Posted on 09 October 2014.
October is National Sensory Awareness Month. As part of this national education effort, Inside Bainbridge is publishing a series on Sensory Processing Disorder (SPD), citing the latest research, information from experts in the field, and personal stories from parents, caregivers, and kids affected by the condition. (Family names have been changed for privacy.) Read the other articles in the series:
Sensory Processing Disorder (SPD) takes many forms, but the guiding experience for those with the condition is a difference of perception. People with SPD have a neurological makeup that causes them to process sensory information differently than most people do. This can create confusion and misunderstanding for those with SPD as well as for those interacting with them. People with SPD often struggle with the dissonance between their own perceptions and the perceptions of others. This dissonance can be painful and isolating for people with SPD, but it also can offer insights that only come with an altered perspective.
Bainbridge Island, Washington, third grader Emma has a form of SPD that falls primarily within the SPD subcategory sensory modulation disorder. Because she is hypersensitive to her surroundings and has trouble filtering sensory input, she at times appears underresponsive, especially in the area of auditory functioning. When people speak to her, she often requires things repeated once or more before she can focus and register what has been said. Her parents say they must repeat things to her at home to get her to “tune in.”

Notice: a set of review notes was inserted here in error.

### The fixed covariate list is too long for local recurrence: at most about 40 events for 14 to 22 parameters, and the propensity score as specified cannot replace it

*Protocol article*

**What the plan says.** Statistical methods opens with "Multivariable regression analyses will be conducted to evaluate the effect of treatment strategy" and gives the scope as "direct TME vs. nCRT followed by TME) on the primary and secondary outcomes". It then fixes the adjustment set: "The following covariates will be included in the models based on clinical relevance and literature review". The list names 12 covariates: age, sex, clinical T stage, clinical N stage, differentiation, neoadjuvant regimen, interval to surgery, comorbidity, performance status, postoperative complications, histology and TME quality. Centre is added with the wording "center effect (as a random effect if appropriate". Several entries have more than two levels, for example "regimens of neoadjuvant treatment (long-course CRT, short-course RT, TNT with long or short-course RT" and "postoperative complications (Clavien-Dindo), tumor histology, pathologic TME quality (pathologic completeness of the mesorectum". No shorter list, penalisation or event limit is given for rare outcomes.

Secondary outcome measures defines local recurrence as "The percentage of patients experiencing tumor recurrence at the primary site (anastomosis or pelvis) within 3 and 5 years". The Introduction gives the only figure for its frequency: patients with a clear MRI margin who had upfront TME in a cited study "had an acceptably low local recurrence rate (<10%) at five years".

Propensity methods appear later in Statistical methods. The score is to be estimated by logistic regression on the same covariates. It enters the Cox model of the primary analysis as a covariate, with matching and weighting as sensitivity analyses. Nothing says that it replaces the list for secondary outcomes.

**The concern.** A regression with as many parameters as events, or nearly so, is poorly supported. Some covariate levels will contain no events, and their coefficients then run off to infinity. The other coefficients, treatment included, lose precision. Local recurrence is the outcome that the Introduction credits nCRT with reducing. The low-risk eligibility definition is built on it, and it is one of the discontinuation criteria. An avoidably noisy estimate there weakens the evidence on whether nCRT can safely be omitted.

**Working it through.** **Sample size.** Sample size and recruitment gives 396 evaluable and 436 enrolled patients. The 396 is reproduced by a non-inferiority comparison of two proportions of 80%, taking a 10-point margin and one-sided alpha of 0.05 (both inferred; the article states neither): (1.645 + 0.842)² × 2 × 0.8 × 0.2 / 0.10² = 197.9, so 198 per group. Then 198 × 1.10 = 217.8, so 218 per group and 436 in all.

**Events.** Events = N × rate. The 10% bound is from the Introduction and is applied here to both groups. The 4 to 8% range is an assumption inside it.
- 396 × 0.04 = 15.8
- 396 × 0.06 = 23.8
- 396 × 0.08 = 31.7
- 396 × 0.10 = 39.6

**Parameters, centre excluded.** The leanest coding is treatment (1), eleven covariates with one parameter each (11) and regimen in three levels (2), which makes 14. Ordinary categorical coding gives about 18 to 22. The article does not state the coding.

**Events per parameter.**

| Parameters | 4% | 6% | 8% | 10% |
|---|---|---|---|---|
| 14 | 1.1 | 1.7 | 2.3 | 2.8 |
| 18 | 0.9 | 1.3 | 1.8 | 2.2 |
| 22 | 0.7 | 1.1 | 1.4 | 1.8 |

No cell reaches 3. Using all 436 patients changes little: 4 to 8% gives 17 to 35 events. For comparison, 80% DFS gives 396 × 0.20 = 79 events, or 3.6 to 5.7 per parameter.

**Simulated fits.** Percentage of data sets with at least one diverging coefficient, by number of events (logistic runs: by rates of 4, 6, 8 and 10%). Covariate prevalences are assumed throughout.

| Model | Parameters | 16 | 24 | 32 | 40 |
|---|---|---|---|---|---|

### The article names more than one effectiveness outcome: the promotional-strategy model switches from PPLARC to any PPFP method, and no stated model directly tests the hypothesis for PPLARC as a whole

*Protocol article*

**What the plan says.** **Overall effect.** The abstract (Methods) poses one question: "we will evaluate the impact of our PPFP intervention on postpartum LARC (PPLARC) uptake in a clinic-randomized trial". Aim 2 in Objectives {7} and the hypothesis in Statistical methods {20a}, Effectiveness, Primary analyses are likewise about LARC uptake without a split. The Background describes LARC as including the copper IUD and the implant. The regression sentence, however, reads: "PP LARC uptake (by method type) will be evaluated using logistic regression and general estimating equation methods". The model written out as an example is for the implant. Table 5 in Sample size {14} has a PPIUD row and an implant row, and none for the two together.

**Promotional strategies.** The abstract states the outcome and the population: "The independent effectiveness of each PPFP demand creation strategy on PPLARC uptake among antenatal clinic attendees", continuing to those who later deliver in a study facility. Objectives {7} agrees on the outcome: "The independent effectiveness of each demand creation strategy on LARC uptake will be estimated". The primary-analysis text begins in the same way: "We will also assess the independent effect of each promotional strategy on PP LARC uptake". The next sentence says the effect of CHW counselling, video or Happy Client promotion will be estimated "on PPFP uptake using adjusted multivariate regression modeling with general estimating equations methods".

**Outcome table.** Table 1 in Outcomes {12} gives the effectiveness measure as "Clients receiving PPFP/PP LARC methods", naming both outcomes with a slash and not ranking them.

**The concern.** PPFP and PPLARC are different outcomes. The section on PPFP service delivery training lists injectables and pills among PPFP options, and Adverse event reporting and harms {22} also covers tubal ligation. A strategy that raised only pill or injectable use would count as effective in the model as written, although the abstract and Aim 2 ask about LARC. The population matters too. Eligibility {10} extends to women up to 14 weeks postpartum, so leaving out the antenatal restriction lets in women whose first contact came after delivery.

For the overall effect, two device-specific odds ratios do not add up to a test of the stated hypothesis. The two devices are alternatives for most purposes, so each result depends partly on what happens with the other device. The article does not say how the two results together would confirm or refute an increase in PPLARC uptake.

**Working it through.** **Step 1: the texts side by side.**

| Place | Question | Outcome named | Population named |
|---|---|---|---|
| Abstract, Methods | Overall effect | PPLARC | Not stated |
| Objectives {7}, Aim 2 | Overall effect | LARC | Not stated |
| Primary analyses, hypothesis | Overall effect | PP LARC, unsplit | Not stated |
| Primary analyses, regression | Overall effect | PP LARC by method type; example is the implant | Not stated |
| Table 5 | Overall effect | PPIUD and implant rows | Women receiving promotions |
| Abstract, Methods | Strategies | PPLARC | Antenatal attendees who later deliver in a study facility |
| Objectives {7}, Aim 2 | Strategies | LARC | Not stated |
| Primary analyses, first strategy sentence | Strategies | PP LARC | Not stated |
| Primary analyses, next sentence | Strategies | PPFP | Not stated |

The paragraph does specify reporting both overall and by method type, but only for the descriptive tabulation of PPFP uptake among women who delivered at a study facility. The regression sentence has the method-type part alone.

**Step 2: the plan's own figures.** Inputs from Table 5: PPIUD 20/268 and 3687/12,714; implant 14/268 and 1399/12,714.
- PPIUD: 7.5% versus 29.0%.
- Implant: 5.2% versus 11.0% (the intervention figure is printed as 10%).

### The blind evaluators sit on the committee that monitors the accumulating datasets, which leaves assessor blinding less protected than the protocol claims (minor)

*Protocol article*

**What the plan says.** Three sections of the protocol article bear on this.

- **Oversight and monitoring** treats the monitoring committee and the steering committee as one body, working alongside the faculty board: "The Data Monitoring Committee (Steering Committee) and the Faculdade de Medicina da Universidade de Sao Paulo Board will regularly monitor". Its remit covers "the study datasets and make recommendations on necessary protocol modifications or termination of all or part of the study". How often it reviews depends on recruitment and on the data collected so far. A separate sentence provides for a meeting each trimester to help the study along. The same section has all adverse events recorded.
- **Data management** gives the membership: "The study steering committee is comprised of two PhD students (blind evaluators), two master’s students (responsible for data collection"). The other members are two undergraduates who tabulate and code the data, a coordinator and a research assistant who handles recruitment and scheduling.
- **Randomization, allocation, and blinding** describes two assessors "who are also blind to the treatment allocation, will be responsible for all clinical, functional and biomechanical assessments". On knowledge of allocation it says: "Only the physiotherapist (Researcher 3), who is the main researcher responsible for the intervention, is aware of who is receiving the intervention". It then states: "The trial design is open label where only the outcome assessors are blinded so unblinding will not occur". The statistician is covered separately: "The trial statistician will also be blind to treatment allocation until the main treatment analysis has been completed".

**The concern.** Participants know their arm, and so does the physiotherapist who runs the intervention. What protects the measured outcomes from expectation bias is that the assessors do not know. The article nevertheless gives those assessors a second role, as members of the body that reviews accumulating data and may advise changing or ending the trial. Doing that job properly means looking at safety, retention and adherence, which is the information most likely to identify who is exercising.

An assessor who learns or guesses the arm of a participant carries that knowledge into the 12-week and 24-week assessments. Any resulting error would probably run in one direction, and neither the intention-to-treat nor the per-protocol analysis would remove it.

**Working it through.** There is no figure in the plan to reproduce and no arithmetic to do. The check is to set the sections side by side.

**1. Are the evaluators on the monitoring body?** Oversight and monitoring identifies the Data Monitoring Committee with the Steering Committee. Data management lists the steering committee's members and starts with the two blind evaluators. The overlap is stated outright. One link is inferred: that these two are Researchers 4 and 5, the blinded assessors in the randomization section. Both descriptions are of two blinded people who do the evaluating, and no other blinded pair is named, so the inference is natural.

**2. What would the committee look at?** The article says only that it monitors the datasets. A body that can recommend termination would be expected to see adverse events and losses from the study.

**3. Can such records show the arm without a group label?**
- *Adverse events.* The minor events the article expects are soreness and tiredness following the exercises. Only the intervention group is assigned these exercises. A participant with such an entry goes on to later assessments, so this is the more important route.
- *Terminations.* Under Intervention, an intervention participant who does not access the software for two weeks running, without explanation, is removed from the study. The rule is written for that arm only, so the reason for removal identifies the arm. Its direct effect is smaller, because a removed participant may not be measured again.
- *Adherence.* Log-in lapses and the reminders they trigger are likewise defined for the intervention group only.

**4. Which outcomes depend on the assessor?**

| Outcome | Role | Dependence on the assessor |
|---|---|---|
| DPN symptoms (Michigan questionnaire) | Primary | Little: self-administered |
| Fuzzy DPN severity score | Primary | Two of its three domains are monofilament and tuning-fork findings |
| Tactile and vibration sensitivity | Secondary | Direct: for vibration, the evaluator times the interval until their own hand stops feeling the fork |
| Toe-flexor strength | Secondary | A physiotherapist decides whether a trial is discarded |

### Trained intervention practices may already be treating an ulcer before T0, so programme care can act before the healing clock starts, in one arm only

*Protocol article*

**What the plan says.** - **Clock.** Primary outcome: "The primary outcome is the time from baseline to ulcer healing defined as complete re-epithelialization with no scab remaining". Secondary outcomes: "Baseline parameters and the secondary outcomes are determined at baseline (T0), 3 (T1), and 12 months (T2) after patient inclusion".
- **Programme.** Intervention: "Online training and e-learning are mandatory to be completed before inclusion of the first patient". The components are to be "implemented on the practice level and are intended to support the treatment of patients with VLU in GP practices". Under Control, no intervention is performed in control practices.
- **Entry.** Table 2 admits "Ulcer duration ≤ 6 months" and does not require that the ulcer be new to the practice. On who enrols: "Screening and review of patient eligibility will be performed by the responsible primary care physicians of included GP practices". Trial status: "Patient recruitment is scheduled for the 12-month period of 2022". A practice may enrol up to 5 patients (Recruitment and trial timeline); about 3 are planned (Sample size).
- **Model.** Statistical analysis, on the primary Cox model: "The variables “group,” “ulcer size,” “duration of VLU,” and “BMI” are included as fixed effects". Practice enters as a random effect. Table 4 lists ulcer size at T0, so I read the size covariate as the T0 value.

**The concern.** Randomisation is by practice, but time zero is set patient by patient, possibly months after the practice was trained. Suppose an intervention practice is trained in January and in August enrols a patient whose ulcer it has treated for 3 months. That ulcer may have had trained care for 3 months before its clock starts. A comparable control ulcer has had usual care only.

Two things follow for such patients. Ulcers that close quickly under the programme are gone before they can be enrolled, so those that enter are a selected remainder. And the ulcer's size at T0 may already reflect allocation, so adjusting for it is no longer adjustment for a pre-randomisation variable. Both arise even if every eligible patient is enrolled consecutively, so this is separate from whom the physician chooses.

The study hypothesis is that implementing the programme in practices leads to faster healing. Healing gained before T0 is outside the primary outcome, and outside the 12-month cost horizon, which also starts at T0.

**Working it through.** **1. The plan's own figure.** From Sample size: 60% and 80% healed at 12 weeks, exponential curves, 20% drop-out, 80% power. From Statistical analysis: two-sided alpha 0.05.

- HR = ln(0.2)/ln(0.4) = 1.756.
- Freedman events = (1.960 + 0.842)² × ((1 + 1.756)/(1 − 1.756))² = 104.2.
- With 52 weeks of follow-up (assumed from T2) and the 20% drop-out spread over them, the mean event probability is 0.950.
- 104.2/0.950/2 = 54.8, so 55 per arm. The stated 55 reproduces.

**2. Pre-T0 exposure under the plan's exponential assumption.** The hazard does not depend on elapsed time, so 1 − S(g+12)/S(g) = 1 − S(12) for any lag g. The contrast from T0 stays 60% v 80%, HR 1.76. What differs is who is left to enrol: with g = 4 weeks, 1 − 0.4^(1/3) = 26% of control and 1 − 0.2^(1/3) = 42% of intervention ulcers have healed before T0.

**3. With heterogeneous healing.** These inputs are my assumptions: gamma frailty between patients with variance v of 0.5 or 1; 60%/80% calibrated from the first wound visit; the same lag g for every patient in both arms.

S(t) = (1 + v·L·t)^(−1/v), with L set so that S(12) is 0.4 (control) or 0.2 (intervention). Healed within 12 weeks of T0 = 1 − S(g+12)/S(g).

“Why Can’t They Just Wait a Second for Me to Say It?”
But Emma’s auditory processing difference isn’t merely a delay in receiving auditory input. It also is challenging for her to form a timely response. She says that in class other kids jump in to answer questions for her that she knows the answer to because she is a beat or two behind with her answers. This makes her angry, and she wonders, “why can’t they just wait a second for me to say it?” Her parents, Iris and Jesse, report that she struggles with feeling “stupid” and sometimes hits herself in frustration.
The fact that Emma is gifted creates even more acute dissonance for her. Although her analytical ability is several years beyond that of her peers, she gets “stuck” in class because often she can’t process her teachers’ instructions and has trouble filtering out classroom noises so she can focus on her work.
“We’ve Worked with Her Teachers Each Year”
When she began first grade, for the first month she started the day under the table in the hallway because the classroom felt so chaotic to her. Transitions are often particularly challenging for SPD kids, and they are for Emma. In second grade she sometimes went to the bathroom so she could be alone to finish her work. Now in third grade Emma goes to a quiet room when she is having trouble focusing. Jesse explains, “We’ve worked with her teachers each year to help give them strategies for helping Emma.”
“It’s the Deer in Headlights Thing”
Emma’s condition is socially difficult, too, since frequently she doesn’t notice that people have spoken to her, or she hasn’t understood what they have said. Jesse explains: “It’s the deer in headlights thing, with Emma knowing someone expects an answer from her but not knowing what they have said or not being able to bring herself to speak up.”
With other children she is more comfortable asking, “What?” or “Can you say that again?” But with adults, especially unfamiliar ones, Emma is more intimidated and has developed an involuntary “freeze” anxiety reaction. When she freezes, she says nothing or looks to her parents or an adult she trusts to help speak for her.
“When she was four, five, even six, it was more or less okay, but now that she’s almost nine people expect her to speak for herself,” says Iris. “As her parent it is an agonizing balance between trying to allow her to speak for herself and learn to handle difficult social situations but also intervening when she really needs my help.”